Thursday, July 8, 2021

Classic Christian Film Month Checks out The Cross and the Switchblade

The Cross and the Switchblade

It’s tough to watch old films about youth gangs without snickering. West Side Story is a wonderful musical, but watching those tough guys do ballet steps in the marvelous opening scene makes the average moviegoer giggle. Through the years 1970's pioneering Christian film The Cross and the Switchblade has been the recipient of much mockery. Deservingly so.

The first of only three films directed by actor Don Murray (who earned some cult cred by playing Governor Breck in Conquest of the Planet of the Apes and Bushnell Mullins in the reboot of Twin Peaks.), it tells the true story of a small-town preacher, David Wilkerson, who went to Brooklyn in 1958 to minister to the gangs. Wilkerson served as a technical advisor on the film. (The film opens with a word from the producer warning that you might find this story “unbelievable” but assuring us it’s true.)

In spite of its status as nonfiction, some aspects make for difficult serious viewing now, starting with the casting of Pat Boone as Wilkerson. In many ways, that casting makes good sense. Wilkerson is supposed to look clean-cut and out of place, but with Boone, we’re getting the very personification of clean-cut. The man made commercials extolling the virtues of milk and was known for making rock’n’roll “safe for the young people." He really seems like a nice guy but isn’t the greatest thespian (though there is no greater admirer of his work in Journey to the Center of the Earth than 6-year-old me). Nonetheless (at least according to Wikipedia), Boone worked hard to get David Wilkerson's book made into a movie.

Making his screen debut in this film is Erik Estrada as Nicky Cruz, the roughest of the rough, the second in command of the Mau-Mau gang. It’s difficult for audiences of a certain age to not think of Ponch, the motorcycle officer from the long-running series CHiPs. He went on to play the role of Erik Estrada in movies like Van Wilder and shows like My Name is Earl.

Everything in the film looks much cleaner than one would expect, and the gangs seem much better dressed than I expect. Wilkerson encounters street people with cute names like Little Bo, Bottle Cap, Mingo, Augie, and Big Cat (the leader of the Bishops, the Mau Maus' African American rival gang).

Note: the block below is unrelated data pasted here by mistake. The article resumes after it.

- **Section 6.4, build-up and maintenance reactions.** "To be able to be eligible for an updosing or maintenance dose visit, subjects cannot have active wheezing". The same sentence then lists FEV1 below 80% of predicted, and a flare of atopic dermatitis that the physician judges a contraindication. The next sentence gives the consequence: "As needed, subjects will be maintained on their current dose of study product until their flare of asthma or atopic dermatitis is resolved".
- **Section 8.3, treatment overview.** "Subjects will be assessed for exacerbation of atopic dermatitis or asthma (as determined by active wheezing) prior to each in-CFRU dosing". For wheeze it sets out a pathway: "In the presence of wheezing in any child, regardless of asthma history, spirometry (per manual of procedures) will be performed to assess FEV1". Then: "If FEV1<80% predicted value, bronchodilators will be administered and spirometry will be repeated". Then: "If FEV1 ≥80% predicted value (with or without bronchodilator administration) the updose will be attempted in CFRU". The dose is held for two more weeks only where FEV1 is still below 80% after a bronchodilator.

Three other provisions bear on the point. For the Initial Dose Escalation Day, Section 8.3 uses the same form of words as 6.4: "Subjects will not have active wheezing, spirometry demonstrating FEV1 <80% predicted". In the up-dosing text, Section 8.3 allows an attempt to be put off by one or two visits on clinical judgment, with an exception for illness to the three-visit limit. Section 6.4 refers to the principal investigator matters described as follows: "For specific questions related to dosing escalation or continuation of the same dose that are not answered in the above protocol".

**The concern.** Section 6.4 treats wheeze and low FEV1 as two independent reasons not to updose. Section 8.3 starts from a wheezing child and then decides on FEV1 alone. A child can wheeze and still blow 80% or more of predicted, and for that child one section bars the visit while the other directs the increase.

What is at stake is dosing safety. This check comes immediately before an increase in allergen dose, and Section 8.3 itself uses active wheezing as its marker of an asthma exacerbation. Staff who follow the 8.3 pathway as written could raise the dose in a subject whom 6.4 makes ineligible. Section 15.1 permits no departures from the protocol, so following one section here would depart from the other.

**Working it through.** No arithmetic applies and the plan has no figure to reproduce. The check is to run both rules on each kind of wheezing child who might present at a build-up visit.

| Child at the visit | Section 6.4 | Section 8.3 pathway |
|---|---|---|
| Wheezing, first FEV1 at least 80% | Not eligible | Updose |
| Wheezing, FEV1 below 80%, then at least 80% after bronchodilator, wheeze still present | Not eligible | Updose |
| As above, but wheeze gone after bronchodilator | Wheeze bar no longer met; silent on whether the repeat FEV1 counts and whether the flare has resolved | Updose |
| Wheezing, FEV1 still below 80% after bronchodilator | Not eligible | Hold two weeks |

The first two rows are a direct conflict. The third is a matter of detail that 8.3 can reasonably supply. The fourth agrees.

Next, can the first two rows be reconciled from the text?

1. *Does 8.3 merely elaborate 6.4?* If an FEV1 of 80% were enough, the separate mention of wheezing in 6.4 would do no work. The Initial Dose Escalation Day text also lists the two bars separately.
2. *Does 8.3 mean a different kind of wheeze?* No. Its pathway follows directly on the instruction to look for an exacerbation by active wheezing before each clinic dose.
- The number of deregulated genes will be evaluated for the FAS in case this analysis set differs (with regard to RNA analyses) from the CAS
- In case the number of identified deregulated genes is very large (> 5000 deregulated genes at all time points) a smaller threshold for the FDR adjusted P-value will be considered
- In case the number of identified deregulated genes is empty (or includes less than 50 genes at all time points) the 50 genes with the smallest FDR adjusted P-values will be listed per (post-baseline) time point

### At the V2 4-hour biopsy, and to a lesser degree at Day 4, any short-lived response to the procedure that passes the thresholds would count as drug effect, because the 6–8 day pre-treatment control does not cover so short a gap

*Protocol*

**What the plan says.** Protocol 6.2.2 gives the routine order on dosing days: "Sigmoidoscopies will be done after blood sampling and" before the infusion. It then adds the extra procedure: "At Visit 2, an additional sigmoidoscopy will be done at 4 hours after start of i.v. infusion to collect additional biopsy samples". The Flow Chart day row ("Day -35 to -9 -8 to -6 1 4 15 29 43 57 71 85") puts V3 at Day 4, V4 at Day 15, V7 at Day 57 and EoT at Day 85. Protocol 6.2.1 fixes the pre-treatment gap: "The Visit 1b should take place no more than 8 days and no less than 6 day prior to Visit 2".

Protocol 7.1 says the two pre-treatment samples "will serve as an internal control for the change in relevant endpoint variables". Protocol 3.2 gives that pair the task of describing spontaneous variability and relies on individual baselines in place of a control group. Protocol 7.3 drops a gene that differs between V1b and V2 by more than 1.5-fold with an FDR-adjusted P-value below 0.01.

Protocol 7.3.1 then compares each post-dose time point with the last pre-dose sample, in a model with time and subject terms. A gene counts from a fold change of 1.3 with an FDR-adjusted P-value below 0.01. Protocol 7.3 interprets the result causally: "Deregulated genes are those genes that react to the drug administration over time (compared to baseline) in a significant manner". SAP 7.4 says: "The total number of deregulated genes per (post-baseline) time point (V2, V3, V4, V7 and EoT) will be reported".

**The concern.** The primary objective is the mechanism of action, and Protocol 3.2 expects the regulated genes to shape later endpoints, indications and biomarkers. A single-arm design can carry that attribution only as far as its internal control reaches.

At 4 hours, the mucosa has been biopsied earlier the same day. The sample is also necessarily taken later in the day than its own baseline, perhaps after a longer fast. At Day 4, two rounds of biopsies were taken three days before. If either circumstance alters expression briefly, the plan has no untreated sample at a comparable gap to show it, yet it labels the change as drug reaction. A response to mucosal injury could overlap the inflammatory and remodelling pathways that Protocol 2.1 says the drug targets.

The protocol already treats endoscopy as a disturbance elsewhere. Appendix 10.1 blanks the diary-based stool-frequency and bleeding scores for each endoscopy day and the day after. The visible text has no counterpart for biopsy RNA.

A common complaint about Christian films that deal with a criminal element is that the language is kept pure, and it is rather jarring to hear a gang member exclaim, “Aw, shucks!” The same complaint might be made about films about young thugs (such as Blackboard Jungle) made while the Motion Picture Production Code (the Hays Code) was still in effect. In this film, there's an attempt to give a flavor of rough language in the film. When Nicky asks a fellow gang member why the preacher seems to have picked him out for special attention, his friend responds, “Because you’re the worst, craziest bastard there is. If he can reach you, he can reach anybody.” This “B” word is used at least twice in the film, along with a scattering of “damn”s. This must have come as quite a shot to those who were watching 16mm prints of this film in churches during the seventies, but verisimilitude is still an issue here.

The soundtrack by Ralph Carmichael (who provided the soundtracks for many of Billy Graham’s World Wide Pictures) is not very representative of the time or place. It often sounds more like the background music in TV shows like The Brady Bunch or Dragnet, when a “rock” album would be playing at a party (without any vocals).

But fortunately, this blog doesn't exist to review the films, but to review the clergy and churches in films. And the Reverend David Wilkerson (as portrayed in this film, certainly) was a very admirable man. He is literally willing to give the shoes off his feet. The film shows his passion for young people in gangs and on the streets of New York City. He left a comfortable ministry in Philipsburg, Pennsylvania, to serve the impoverished youth of New York City. His ministry had an impact on gangs and young people struggling with addiction.

He managed to preach effectively on the streets of New York City (sometimes with, and sometimes without the support of local law enforcement). “I’m just a country preacher 300 miles from home. Is there anything in your life you’d like to change? You got hate sticking out of your eyes. You pretend you don’t want anyone to touch you, but inside you’re crying out for love. Pray with me that the Holy Spirit will come into your heart and make you a new man.” In another street sermon, he says, “May I say something? There is someone who loves you very much, He knows about the drinking and the marijuana and He knows what you’re looking for when you’re playing with sex. You guys talk about getting high, He’ll get you high but He won’t let you down.”

He clearly assures the gang members, addicts, and homeless that they are loved by Jesus.

We also see Wilkerson accepted (and housed) by a Hispanic church fellowship when they discover he has been sleeping on the streets of New York in his car. They are quite surprised to find him, “What miracle brings such a fine young man to our troubled streets?” asks the pastor. That same congregation takes in a young woman, Rosa (Jacqueline Giroux), to detox from her heroin addiction.

The end credits note that Wilkerson went on to found Teen Challenge, an organization that continues to help people deal with alcohol and drug addictions. (I currently work in this field, and I should note that the organization continues to do fine work.)

So Wilkerson and the churches that support him receive our highest Movie Churches rating of Four Steeples.

Is it just me or does Gil Frazier as Big Cat look a lot like a young Samuel L. Jackson?

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